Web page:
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Mol Oncol. 2012 December; 6(6): 567–578.
Published online 2012 August 10. doi:  10.1016/j.molonc.2012.07.007
PMCID: PMC5528344

DNA methylation and microRNA dysregulation in cancer

Monitoring Editor: Manel Esteller Badosa


DNA methylation plays a key role in the silencing of numerous cancer‐related genes, thereby affecting a number of vital cellular processes, including the cell cycle checkpoint, apoptosis, signal transduction, cell adhesion and angiogenesis. Also widely altered in human malignancies is the expression of microRNAs (miRNAs), a class of small noncoding RNAs that act as posttranscriptional regulators of gene expression. Furthermore, emerging evidence now supports the idea that DNA methylation is crucially involved in the dysregulation of miRNAs in cancer. This is in part the result of technological advances that enable more comprehensive analysis of miRNA expression profiles and the epigenome in cancer cells, which has led to the identification of a number of epigenetically regulated miRNAs. As with protein‐coding genes, it appears that miRNA genes involved in regulating cancer‐related pathways are silenced in association with CpG island hypermethylation. In addition, methylation in CpG island shore regions and DNA hypomethylation also appear to contribute to miRNA dysregulation in cancer. Aberrant DNA methylation of miRNA genes is a potentially useful biomarker for detecting cancer and predicting its outcome. Moreover, re‐expression of miRNAs and the replacement of tumor suppressive miRNAs using miRNA mimics or expression vectors could be effective approaches to cancer therapy.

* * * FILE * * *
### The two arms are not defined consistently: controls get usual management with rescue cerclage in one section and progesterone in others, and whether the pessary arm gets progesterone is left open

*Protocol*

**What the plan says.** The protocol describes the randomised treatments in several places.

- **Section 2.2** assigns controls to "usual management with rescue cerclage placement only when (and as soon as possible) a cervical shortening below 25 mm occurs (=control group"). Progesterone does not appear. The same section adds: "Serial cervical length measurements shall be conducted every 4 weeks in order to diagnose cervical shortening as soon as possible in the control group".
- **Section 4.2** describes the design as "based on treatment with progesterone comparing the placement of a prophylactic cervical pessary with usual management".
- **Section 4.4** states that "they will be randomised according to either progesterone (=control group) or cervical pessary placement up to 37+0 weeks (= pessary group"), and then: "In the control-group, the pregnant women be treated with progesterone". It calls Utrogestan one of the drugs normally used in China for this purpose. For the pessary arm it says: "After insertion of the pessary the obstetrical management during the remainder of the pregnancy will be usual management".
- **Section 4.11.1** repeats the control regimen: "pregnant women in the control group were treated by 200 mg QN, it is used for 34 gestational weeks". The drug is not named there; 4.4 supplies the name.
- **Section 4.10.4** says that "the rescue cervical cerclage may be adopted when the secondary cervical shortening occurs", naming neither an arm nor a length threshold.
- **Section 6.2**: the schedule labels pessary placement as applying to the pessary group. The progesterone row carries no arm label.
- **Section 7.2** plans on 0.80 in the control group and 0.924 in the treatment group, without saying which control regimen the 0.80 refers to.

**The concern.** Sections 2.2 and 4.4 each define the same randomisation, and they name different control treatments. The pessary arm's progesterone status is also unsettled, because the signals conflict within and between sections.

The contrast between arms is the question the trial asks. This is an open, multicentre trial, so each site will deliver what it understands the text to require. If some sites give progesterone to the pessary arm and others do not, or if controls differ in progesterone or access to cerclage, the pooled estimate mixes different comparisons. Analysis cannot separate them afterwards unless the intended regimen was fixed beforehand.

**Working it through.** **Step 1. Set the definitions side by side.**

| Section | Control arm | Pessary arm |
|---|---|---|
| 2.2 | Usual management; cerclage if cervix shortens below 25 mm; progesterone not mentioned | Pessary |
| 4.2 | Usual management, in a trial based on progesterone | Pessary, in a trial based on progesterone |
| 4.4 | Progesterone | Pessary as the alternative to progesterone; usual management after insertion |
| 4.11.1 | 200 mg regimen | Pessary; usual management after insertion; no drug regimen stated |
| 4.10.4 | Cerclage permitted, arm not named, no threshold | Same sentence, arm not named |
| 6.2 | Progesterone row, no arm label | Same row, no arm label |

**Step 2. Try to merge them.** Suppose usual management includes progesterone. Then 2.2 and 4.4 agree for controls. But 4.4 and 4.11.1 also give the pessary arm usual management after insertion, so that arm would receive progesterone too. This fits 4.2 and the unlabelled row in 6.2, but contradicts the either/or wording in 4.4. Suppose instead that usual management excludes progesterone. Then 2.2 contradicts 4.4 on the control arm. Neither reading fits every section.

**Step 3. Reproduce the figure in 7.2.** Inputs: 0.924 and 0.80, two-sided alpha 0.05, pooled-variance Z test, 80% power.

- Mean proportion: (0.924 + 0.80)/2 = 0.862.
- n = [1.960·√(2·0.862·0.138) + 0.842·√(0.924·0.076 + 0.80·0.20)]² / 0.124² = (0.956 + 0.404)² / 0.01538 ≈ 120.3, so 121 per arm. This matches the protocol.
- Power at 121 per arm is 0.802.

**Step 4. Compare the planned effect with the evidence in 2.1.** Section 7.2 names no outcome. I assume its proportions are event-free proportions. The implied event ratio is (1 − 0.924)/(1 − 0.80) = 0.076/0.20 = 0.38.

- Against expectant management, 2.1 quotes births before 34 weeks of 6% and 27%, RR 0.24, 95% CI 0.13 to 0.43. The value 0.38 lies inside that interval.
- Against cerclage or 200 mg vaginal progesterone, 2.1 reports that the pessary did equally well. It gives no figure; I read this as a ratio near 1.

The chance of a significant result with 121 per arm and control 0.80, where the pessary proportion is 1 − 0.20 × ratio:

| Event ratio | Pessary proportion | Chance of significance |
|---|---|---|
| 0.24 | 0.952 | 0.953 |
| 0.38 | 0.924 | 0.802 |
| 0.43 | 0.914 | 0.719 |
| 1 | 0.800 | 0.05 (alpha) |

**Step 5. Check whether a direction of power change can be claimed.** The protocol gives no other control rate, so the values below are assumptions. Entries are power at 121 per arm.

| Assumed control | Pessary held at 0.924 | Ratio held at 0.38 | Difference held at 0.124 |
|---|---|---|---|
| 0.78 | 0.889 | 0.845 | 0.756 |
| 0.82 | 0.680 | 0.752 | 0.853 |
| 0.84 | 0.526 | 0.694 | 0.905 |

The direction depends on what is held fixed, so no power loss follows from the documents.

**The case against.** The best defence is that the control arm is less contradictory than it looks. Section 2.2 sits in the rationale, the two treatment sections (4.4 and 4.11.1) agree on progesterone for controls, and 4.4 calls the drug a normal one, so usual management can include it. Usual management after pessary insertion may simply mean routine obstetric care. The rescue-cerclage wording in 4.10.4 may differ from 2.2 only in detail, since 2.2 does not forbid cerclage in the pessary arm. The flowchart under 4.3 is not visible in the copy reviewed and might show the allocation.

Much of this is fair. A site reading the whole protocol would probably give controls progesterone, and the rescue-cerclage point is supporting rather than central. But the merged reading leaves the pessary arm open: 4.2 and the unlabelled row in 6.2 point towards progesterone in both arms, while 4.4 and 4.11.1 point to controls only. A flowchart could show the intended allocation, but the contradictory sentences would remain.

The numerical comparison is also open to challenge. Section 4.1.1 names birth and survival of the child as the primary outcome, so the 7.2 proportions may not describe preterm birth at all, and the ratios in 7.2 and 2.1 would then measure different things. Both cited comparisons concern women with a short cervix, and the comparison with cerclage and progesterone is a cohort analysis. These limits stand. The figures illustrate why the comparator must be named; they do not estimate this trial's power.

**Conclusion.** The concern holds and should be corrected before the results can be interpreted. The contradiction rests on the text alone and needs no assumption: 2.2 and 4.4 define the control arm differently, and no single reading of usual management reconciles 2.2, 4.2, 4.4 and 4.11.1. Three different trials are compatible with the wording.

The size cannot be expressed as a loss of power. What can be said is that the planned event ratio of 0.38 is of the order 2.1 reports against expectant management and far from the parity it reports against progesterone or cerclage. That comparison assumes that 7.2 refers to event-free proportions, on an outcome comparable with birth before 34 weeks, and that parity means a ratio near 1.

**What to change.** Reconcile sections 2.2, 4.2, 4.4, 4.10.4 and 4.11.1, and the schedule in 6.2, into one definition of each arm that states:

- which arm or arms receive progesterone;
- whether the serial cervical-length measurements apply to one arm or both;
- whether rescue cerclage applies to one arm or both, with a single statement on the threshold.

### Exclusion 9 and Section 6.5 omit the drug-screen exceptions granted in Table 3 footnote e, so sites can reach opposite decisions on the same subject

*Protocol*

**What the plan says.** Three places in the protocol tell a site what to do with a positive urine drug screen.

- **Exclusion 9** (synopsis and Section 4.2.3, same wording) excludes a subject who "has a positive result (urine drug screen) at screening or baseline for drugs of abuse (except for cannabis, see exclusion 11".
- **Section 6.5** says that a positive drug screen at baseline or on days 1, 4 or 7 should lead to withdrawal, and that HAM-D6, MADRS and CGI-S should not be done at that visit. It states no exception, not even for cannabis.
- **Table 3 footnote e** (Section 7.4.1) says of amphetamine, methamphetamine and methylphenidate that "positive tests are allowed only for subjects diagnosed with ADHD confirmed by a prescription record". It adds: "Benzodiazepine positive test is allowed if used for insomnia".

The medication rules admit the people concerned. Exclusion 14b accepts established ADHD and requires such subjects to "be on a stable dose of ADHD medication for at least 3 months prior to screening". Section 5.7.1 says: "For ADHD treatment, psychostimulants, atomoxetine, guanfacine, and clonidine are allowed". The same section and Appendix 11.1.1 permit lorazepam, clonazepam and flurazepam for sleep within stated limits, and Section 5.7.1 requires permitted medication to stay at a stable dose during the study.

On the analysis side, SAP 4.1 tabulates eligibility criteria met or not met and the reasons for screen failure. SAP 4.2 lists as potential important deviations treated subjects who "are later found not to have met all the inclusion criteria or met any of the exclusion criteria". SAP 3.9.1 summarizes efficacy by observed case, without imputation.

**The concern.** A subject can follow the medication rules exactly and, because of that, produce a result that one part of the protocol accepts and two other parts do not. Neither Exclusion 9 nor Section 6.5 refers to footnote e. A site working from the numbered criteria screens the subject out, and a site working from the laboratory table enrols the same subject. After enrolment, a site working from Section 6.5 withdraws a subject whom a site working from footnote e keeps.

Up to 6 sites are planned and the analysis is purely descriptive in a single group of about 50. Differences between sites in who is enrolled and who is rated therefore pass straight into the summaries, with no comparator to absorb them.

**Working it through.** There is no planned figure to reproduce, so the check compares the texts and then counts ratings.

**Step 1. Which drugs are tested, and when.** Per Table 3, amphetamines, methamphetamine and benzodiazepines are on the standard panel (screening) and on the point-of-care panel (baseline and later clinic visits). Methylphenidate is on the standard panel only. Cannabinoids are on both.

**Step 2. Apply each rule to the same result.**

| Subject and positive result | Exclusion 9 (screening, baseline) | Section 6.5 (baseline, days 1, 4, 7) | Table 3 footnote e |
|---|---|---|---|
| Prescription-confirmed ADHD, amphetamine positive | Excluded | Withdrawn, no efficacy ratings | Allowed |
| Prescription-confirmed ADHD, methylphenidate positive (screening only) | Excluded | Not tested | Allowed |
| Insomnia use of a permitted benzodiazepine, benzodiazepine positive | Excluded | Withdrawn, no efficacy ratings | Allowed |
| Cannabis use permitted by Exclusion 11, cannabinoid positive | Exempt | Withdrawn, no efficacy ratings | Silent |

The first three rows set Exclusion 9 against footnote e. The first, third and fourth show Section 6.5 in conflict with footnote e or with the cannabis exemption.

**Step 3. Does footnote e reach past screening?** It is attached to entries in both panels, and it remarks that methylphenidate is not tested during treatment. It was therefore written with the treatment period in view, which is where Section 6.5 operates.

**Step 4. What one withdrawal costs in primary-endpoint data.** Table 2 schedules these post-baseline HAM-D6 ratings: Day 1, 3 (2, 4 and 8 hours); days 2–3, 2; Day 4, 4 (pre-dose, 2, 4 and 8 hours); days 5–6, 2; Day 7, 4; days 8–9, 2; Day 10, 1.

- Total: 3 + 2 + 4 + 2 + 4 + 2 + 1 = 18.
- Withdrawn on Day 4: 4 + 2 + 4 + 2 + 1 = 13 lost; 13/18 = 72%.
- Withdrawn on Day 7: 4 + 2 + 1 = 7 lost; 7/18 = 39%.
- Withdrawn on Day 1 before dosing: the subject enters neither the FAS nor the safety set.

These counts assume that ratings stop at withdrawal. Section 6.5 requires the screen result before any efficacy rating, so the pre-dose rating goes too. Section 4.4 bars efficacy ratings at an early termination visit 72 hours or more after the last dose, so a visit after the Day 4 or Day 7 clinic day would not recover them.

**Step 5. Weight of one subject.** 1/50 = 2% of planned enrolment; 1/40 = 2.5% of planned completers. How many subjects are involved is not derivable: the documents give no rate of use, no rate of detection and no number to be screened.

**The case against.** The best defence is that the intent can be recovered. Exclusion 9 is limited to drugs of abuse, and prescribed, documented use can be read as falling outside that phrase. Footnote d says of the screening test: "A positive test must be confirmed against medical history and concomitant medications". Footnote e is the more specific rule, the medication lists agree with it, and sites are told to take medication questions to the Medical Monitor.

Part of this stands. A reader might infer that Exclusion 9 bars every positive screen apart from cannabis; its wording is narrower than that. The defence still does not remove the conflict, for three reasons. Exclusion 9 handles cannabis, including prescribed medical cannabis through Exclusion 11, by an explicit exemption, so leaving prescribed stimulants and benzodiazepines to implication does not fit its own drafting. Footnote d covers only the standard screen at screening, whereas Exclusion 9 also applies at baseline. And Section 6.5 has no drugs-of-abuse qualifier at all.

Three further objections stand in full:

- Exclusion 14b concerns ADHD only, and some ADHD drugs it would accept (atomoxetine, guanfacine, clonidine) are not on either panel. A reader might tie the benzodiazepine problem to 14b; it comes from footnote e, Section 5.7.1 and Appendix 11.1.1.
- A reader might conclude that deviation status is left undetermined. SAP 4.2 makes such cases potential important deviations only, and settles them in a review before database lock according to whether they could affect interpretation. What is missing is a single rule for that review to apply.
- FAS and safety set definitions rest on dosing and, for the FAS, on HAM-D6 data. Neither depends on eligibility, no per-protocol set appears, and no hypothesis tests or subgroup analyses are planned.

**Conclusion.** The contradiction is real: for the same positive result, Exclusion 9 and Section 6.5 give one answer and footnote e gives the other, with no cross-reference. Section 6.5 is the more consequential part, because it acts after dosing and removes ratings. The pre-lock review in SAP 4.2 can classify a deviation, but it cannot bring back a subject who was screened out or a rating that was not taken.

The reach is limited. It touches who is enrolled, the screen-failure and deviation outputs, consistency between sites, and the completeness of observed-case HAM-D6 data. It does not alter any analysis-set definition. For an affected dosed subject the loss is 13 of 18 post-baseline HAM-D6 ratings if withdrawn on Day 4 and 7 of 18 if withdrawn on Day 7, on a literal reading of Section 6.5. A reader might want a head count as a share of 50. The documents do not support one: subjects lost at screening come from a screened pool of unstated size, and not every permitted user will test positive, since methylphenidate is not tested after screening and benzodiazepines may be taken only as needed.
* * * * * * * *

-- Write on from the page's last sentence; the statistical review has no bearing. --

Keywords: MicroRNA, DNA methylation, Epigenetic silencing, Tumor suppressor


  • Dysregulated expression of miRNAs is a common feature in human malignancy.
  • Epigenetic alterations are important causes of miRNA dysregulation in cancer.
  • DNA methylation of miRNA genes could be a useful biomarker for cancer diagnosis.
  • Replacement of tumor suppressive miRNAs could be a cancer treatment strategy.

1. Introduction

microRNAs (miRNAs) are endogenous, small (~22 nucleotides) noncoding RNAs that mediate post‐transcriptional gene silencing in both plants and animals (Esquela‐Kerscher and Slack, 2006; Esteller, 2011). miRNAs negatively regulate their target genes in one of two ways, depending on the degree of complementarity between themselves and the target messenger RNAs (mRNAs). miRNAs that bind with perfect or nearly perfect complementarity to mRNA sequences induce the RNA‐mediated interference (RNAi) pathway, in which mRNA transcripts are cleaved by a miRNA‐associated RNA‐induced silencing complex (miRISC). This mechanism is mainly observed in plants, though miRNA‐directed mRNA cleavage does occur in animals. Most animal miRNAs are thought to act by binding to imperfectly complementary sites within the 3′ untranslated regions (UTRs) of target mRNAs and inhibiting the initiation of translation via the miRISC complex.